4. The pleas of the petitioner are quite clear; in fact he admitted all the relevant facts on which the decision could be given against him and therefore it cannot be stated that the enquiry was in breach of any principle of natural justice. At an enquiry facts have to be proved and the person proceeded against must have an opportunity to cross examine witnesses and to give his own version or explanation about the evidence on which he is charged and to lead his defence. In this case, the facts were two fold, that he had stayed beyond the sanctioned leave and that he had proceeded on a fast as a demonstration against the action of the authorities and also for what he called the upliftment of the country etc. These facts were undoubtedly admitted by him. His explanation was also there and it had to be taken into account. That explanation is obviously futile, because persons in the police force must be clear about extension of leave before they absent themselves from duty. Indeed this is true of every one of the services, unless of course there are circumstances in which a person is unable to rejoin service, as for example when he is desperately ill or is otherwise reasonably prevented from attending to his duties. This is not the case here. The petitioner took upon himself the decision as to whether leave could be extended or not and acted upon it. He did go on a fast. His later explanation was that he went on a fast for quite a different reason. The enquiry Officer had to go by the reasons given before him. On the whole therefore the admission was one of guilty in so far as the facts on which the enquiry was held and the learned single Judge in the High Court was, in our opinion, right in so holding.
5. It was contended on the basis of the ruling reported in Regina v. Durham Quarter Sessions Ex-parte Virgo  2 Q.B.D. 1 that on the facts admitted in the present case, a plea of guilty ought not to be entered upon the record and a plea of not guilty entered instead. Under the English law, a plea of guilty has to be unequivocal and the court must ask the person and if the plea of guilty is qualified the Court must not enter a plea of guilty but one of not guilty. The police constable here was not on his trial for a criminal offence. It was a departmental enquiry, on facts of which due notice was given to him. He admitted the facts. In fact his counsel argued before us that he admitted the facts but not his guilt. We do not see any distinction between admission of facts and admission of guilt. When he admitted the facts, he was guilty. The facts speak for themselves. It was a clear case of indiscipline and nothing less. If a police officer remains absent without leave and also resorts to fast as a demonstration against the action of the superior officer the indiscipline is fully established. The learned Single Judge in the High Court was right when he laid down that the plea amounted to a plea of guilty on the facts on which the petitioner was charged and we are in full agreement with the observations of the learned Single Judge.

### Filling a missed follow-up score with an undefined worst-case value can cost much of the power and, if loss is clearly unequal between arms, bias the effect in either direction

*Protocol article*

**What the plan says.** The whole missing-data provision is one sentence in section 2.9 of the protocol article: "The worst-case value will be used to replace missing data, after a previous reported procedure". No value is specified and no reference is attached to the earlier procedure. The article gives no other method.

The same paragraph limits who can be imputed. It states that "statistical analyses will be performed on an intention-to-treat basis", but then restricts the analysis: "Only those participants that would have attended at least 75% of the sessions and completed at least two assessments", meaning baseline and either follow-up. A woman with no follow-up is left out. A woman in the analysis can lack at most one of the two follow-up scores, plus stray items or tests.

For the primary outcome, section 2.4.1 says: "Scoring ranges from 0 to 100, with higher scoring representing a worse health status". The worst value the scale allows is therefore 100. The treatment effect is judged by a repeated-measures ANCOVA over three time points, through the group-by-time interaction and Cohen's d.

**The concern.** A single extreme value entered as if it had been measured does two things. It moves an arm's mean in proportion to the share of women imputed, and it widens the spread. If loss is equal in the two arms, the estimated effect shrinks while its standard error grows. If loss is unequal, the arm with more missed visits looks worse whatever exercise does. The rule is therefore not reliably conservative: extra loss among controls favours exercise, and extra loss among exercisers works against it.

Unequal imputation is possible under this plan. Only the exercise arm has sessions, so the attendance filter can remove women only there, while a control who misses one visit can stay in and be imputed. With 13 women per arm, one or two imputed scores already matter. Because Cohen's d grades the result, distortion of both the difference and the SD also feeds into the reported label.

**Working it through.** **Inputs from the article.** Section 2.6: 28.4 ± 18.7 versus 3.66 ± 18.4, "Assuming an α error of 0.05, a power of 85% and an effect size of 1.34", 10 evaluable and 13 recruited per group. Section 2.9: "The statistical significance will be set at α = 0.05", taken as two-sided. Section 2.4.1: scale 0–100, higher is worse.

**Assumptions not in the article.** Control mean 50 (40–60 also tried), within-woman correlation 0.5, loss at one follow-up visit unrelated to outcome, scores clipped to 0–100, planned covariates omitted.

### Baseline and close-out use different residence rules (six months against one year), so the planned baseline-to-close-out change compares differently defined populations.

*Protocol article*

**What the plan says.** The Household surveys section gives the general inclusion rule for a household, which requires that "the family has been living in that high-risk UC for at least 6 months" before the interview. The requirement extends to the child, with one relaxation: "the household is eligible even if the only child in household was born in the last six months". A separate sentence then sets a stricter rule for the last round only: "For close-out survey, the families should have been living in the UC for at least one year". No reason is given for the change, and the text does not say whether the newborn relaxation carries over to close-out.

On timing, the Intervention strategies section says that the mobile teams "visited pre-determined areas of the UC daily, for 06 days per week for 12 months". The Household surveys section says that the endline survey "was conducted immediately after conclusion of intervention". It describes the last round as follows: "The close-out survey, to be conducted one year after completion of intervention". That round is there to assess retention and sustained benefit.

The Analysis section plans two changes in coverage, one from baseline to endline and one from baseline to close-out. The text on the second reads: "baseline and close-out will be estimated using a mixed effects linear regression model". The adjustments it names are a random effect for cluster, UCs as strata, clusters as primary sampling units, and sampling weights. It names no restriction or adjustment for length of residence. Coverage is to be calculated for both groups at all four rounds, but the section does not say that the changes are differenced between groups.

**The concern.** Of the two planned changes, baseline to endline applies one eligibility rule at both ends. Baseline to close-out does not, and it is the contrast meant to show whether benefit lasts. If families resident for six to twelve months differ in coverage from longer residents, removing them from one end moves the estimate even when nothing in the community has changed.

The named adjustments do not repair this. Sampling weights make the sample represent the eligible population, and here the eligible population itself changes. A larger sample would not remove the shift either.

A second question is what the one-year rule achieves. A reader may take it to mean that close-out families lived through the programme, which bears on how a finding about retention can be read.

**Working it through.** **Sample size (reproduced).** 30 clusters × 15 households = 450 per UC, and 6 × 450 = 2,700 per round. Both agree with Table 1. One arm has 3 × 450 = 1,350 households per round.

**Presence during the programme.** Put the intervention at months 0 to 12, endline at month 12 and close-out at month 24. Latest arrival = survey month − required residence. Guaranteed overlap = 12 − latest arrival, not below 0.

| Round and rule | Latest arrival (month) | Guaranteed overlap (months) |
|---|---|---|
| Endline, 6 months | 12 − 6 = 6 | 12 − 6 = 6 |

6. The case really is not one of any merit; the plea raised before us was in ad misericordiam. We were asked to take the view that this man was actuated by his own feeling that leave would be extended and further that his going on fast was not for the purpose of the administration but for some other purpose. Even if we were to take the admission as a whole with all its qualifications, we are quite clear that he admitted the facts necessary to establish the charge against him.
7. The learned Counsel for the appellant further relied upon a ruling of this Court in Jagdish Prasad Saxena v. The State of Madhya Bharat [now Madhya Pradesh A.I.R. 1961 S.C. 1070. That case is absolutely distinguishable. There are of course certain general observations about the importance of a departmental enquiry and how it should be conducted. We have here a clear case of a person who admitted the facts and did not wish to cross-examine any witness of lead evidence on his own behalf. He only stated that his acts should be adjudged on the basis of the documents which were in the case. This was done and there cannot be a complaint that the departmental enquiry was either one-sided or not fair. On the whole therefore we are satisfied that the appellant was property adjudged guilty of indiscipline in the departmental enquiry and the order of dismissal which was passed against him was merited. In view of the fact that we are satisfied that the appellant is one of those persons who thinks that other people in the world have to be corrected and that perhaps he is one who is impelled by his own thoughts, we think that the ends of justice would be served by not awarding costs against him. With these observations, we dismiss the appeal.